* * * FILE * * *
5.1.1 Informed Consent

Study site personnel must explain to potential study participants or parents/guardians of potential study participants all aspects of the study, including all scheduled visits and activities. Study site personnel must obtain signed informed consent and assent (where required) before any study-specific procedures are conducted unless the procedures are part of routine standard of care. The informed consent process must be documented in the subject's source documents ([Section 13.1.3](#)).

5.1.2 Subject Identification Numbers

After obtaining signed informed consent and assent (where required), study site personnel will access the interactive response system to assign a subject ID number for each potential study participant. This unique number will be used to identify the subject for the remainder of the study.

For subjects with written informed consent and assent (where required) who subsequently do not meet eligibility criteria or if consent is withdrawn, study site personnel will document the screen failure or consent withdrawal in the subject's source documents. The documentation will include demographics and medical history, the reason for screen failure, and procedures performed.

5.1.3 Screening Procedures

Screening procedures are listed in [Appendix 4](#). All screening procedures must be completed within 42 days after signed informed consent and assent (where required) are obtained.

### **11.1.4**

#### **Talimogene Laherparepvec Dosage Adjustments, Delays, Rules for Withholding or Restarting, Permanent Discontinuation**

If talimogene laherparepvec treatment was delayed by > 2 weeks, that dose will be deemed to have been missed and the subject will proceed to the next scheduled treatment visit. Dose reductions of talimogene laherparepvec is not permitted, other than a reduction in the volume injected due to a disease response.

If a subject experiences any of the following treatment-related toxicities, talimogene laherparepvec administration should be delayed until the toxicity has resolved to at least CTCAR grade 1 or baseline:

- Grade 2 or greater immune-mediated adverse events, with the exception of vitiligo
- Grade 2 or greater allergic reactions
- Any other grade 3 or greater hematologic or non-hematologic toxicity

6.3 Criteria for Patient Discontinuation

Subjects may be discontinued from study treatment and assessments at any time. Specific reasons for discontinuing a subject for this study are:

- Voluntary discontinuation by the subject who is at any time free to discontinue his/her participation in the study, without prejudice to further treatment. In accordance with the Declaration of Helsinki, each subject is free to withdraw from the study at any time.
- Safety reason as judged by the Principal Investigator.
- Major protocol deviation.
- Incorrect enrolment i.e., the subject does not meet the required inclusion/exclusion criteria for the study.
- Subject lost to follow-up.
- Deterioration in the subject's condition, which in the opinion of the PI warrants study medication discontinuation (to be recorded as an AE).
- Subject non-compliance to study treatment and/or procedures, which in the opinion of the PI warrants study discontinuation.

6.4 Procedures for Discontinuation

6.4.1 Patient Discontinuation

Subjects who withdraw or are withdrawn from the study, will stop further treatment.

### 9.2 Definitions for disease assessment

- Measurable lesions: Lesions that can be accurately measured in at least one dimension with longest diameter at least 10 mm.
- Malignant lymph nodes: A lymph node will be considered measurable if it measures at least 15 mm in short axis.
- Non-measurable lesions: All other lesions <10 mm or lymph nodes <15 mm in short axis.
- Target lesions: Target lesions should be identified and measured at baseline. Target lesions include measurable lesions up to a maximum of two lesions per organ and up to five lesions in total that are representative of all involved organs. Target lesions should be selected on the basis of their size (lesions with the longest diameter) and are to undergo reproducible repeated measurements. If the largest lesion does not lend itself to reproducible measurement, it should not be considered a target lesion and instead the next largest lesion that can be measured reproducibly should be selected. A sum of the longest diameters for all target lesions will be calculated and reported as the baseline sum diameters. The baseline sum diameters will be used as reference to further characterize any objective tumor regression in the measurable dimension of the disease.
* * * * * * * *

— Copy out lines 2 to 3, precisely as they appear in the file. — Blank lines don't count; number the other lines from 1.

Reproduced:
Study site personnel must explain to potential study participants or parents/guardians of potential study participants all aspects of the study, including all scheduled visits and activities. Study site personnel must obtain signed informed consent and assent (where required) before any study-specific procedures are conducted unless the procedures are part of routine standard of care. The informed consent process must be documented in the subject's source documents ([Section 13.1.3](#)).

5.1.2 Subject Identification Numbers